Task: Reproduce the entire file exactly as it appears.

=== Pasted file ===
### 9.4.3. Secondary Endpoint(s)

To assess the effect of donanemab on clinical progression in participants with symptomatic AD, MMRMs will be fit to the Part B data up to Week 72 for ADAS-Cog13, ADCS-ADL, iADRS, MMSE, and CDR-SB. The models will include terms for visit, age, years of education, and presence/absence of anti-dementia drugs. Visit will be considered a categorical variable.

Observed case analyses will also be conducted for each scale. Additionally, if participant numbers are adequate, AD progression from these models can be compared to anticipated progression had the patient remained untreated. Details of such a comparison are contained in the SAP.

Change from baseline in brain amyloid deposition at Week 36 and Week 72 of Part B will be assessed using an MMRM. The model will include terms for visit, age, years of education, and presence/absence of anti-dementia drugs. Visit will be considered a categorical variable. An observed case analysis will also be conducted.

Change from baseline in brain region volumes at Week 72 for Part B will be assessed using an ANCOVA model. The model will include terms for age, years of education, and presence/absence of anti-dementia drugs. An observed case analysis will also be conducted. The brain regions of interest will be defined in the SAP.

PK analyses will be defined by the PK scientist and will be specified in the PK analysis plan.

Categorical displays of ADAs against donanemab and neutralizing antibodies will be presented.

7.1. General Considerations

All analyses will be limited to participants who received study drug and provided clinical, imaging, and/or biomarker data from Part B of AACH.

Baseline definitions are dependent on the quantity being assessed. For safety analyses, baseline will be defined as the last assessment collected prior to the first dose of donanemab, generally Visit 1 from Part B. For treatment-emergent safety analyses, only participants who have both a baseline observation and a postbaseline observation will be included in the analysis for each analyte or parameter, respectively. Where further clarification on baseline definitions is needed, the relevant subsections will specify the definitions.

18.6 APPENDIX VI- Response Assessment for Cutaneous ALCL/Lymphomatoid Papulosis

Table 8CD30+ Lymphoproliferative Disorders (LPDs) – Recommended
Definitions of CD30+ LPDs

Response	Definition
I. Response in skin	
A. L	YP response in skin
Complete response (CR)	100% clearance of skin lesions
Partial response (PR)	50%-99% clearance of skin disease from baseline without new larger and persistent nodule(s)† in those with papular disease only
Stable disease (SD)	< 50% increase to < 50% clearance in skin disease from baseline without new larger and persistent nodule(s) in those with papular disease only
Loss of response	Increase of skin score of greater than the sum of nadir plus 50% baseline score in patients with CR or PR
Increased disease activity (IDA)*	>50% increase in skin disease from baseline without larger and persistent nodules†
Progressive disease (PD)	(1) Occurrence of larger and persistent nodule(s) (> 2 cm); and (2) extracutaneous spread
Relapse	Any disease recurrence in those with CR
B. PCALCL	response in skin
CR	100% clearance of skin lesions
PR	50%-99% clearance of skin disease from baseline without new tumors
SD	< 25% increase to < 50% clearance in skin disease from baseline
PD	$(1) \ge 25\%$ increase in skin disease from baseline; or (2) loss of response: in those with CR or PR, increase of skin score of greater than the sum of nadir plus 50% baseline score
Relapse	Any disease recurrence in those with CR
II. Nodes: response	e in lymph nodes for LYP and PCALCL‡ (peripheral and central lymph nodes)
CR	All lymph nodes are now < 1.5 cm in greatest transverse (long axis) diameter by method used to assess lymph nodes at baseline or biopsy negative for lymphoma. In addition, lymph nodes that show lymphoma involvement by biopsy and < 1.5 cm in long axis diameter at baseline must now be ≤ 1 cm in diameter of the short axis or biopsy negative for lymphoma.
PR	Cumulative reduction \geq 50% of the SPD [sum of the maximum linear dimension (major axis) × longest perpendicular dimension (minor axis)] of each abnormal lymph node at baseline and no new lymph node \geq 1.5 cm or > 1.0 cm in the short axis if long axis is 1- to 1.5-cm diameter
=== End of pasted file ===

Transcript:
### 9.4.3. Secondary Endpoint(s)

To assess the effect of donanemab on clinical progression in participants with symptomatic AD, MMRMs will be fit to the Part B data up to Week 72 for ADAS-Cog13, ADCS-ADL, iADRS, MMSE, and CDR-SB. The models will include terms for visit, age, years of education, and presence/absence of anti-dementia drugs. Visit will be considered a categorical variable.

Observed case analyses will also be conducted for each scale. Additionally, if participant numbers are adequate, AD progression from these models can be compared to anticipated progression had the patient remained untreated. Details of such a comparison are contained in the SAP.

Change from baseline in brain amyloid deposition at Week 36 and Week 72 of Part B will be assessed using an MMRM. The model will include terms for visit, age, years of education, and presence/absence of anti-dementia drugs. Visit will be considered a categorical variable. An observed case analysis will also be conducted.

Change from baseline in brain region volumes at Week 72 for Part B will be assessed using an ANCOVA model. The model will include terms for age, years of education, and presence/absence of anti-dementia drugs. An observed case analysis will also be conducted. The brain regions of interest will be defined in the SAP.

PK analyses will be defined by the PK scientist and will be specified in the PK analysis plan.

Categorical displays of ADAs against donanemab and neutralizing antibodies will be presented.

7.1. General Considerations

All analyses will be limited to participants who received study drug and provided clinical, imaging, and/or biomarker data from Part B of AACH.

Baseline definitions are dependent on the quantity being assessed. For safety analyses, baseline will be defined as the last assessment collected prior to the first dose of donanemab, generally Visit 1 from Part B. For treatment-emergent safety analyses, only participants who have both a baseline observation and a postbaseline observation will be included in the analysis for each analyte or parameter, respectively. Where further clarification on baseline definitions is needed, the relevant subsections will specify the definitions.

18.6 APPENDIX VI- Response Assessment for Cutaneous ALCL/Lymphomatoid Papulosis

Table 8CD30+ Lymphoproliferative Disorders (LPDs) – Recommended
Definitions of CD30+ LPDs

Response	Definition
I. Response in skin	
A. L	YP response in skin
Complete response (CR)	100% clearance of skin lesions
Partial response (PR)	50%-99% clearance of skin disease from baseline without new larger and persistent nodule(s)† in those with papular disease only
Stable disease (SD)	< 50% increase to < 50% clearance in skin disease from baseline without new larger and persistent nodule(s) in those with papular disease only
Loss of response	Increase of skin score of greater than the sum of nadir plus 50% baseline score in patients with CR or PR
Increased disease activity (IDA)*	>50% increase in skin disease from baseline without larger and persistent nodules†
Progressive disease (PD)	(1) Occurrence of larger and persistent nodule(s) (> 2 cm); and (2) extracutaneous spread
Relapse	Any disease recurrence in those with CR
B. PCALCL	response in skin
CR	100% clearance of skin lesions
PR	50%-99% clearance of skin disease from baseline without new tumors
SD	< 25% increase to < 50% clearance in skin disease from baseline
PD	$(1) \ge 25\%$ increase in skin disease from baseline; or (2) loss of response: in those with CR or PR, increase of skin score of greater than the sum of nadir plus 50% baseline score
Relapse	Any disease recurrence in those with CR
II. Nodes: response	e in lymph nodes for LYP and PCALCL‡ (peripheral and central lymph nodes)
CR	All lymph nodes are now < 1.5 cm in greatest transverse (long axis) diameter by method used to assess lymph nodes at baseline or biopsy negative for lymphoma. In addition, lymph nodes that show lymphoma involvement by biopsy and < 1.5 cm in long axis diameter at baseline must now be ≤ 1 cm in diameter of the short axis or biopsy negative for lymphoma.
PR	Cumulative reduction \geq 50% of the SPD [sum of the maximum linear dimension (major axis) × longest perpendicular dimension (minor axis)] of each abnormal lymph node at baseline and no new lymph node \geq 1.5 cm or > 1.0 cm in the short axis if long axis is 1- to 1.5-cm diameter